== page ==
Ahmad Zahid disagreed with Abdul Malik's suggestion that the charitable organisation Yayasan Akalbudi is not allowed to support any political parties through funds, also disagreeing with the suggestion that Yayasan Akalbudi cannot receive funds that are political donations.

Abdul Malik suggested that as none of the RM6 million went to either Umno or BN but was banked into Lewis & Co's client account, these funds were actually bribes given to Ahmad Zahid to support the awarding of a contract to a company which was actually not qualified. But Ahmad Zahid disagreed with this suggestion.

In this case, Ahmad Zahid is facing 47 charges, namely 12 of them for criminal breach of trust in relation to more than RM31 million of charitable foundation Yayasan Akalbudi’s funds, 27 counts of money laundering, and eight counts of bribery charges over RM21.25 million of alleged bribes.

Two of the eight corruption charges see Ahmad Zahid accused of receiving two cheques dated April 25, 2017 - issued by Sarana Kencana Sdn Bhd - for the sum of RM1 million and RM5 million from Datasonic Group Berhad’s then deputy managing director Chew Ben Ben over the appointment of Datasonic Technologies Sdn Bhd (DTSB) as the supplier of 12.5 million Malaysian passport chips for the Immigration Department via direct negotiations with the Home Ministry.

Ahmad Zahid confirmed he did not issue any letter to Chew to acknowledge receiving the purported political donation of RM6 million, adding that he did not remember if he had issued any letter to Sarana Kencana’s director Datuk Abu Hanifah Noordin — who was also Datasonic Group Berhad’s former chief executive officer — to acknowledge receiving the alleged political donation.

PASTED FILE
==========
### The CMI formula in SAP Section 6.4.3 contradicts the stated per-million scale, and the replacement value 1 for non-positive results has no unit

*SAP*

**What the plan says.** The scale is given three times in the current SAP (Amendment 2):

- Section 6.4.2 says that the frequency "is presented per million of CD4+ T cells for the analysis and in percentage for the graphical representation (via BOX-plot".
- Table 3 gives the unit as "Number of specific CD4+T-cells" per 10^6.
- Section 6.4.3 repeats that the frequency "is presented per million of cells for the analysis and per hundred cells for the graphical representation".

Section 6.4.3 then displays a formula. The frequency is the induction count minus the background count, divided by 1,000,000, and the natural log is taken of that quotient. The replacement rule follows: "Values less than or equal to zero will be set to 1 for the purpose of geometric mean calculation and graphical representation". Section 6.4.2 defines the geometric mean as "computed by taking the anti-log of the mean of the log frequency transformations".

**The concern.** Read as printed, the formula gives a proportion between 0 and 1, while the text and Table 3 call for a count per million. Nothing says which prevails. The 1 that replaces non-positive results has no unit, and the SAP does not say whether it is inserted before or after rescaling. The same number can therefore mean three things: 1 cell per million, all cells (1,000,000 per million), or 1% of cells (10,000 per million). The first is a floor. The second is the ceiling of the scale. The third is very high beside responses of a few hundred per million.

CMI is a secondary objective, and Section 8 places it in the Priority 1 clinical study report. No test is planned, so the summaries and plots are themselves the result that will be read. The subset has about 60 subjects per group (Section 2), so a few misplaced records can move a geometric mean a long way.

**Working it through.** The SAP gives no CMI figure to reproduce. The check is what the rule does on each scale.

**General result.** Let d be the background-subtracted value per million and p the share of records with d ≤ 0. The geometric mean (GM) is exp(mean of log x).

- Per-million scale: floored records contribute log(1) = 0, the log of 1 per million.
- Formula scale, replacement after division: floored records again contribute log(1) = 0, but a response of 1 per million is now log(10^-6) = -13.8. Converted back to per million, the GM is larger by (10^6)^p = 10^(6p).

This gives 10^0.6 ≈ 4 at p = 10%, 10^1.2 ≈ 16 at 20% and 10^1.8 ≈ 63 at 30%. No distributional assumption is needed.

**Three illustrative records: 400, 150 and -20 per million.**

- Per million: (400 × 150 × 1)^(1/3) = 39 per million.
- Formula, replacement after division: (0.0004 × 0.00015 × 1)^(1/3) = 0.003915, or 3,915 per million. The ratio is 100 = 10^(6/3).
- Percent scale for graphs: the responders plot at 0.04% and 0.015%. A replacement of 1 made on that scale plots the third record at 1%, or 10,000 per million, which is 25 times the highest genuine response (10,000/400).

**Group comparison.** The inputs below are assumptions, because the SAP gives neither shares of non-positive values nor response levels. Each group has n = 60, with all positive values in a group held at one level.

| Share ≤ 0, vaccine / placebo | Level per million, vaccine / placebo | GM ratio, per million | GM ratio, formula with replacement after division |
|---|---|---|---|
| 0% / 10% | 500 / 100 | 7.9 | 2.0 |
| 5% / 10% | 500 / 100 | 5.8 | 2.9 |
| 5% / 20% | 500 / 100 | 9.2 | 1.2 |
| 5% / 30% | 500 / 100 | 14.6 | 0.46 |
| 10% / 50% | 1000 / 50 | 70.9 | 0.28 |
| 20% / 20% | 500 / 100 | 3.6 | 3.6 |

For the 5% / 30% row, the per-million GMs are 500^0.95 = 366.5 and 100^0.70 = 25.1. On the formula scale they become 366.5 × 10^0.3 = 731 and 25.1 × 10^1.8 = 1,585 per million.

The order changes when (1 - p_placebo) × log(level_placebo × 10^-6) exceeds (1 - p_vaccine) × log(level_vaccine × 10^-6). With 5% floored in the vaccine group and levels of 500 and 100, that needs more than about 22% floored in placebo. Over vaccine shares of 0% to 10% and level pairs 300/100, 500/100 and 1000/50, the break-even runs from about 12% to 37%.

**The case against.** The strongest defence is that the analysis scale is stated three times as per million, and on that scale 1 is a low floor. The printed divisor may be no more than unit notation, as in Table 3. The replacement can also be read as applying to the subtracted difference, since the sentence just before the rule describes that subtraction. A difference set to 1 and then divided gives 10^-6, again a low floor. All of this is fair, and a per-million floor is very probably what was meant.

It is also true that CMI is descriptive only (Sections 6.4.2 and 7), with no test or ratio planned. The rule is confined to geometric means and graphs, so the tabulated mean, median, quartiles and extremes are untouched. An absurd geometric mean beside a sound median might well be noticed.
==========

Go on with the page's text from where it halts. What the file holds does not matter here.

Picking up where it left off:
Ahmad Zahid said he was unsure if any letters had been issued to DTSB on the RM6 million as he said the money was banked into the client account handled by Lewis & Co, and said he could not remember if Yayasan Akalbudi had issued any letters — to acknowledge receiving the donation to Chew, Abu Hanifah, DTSB or Sarana Kencana.

Among other things, Ahmad Zahid today denied having a “special relationship” with Datasonic.

Ahmad Zahid was explaining why he had written in a minute on a letter in 2014 to instruct the Home Ministry’s secretary-general to invite him for a presentation and where he stated “dan saya pengerusikan khusus untuk syarikat ini” or that he would be chairing the presentation specifically for Datasonic.

He explained that this was because the supply of passports in Malaysia was at a critical stage then and that Datasonic was the sole supplier at that time, highlighting that the meeting was to ensure the required supply level to cope with the shortage immediately.

“It is the sole distributor or supplier, so it is impossible that I call other companies. So this is to fulfil the requirements of the national KPI (key performance indicator), because the applications from Malaysian citizens who wanted to renew passports or the supply of new passports at the Immigration Department and UTC was at a very critical level of supply. So I took the initiative to chair because I wanted to push that company to achieve the KPI set by the Immigration Department,” he said, as he denied having a special relationship with the company.

Ahmad Zahid’s trial before High Court judge Datuk Collin Lawrence Sequerah resumes this afternoon.